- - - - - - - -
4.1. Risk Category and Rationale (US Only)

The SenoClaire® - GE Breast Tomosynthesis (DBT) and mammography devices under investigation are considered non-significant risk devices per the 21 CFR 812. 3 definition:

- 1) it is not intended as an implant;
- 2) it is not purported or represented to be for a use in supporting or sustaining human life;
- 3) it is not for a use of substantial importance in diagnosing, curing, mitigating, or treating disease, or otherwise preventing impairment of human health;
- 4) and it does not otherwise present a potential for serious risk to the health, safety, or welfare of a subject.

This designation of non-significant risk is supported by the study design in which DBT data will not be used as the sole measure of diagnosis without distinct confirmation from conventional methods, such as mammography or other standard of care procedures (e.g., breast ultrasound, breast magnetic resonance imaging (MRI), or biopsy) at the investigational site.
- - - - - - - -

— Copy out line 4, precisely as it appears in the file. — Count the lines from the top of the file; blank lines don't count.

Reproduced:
- 2) it is not purported or represented to be for a use in supporting or sustaining human life;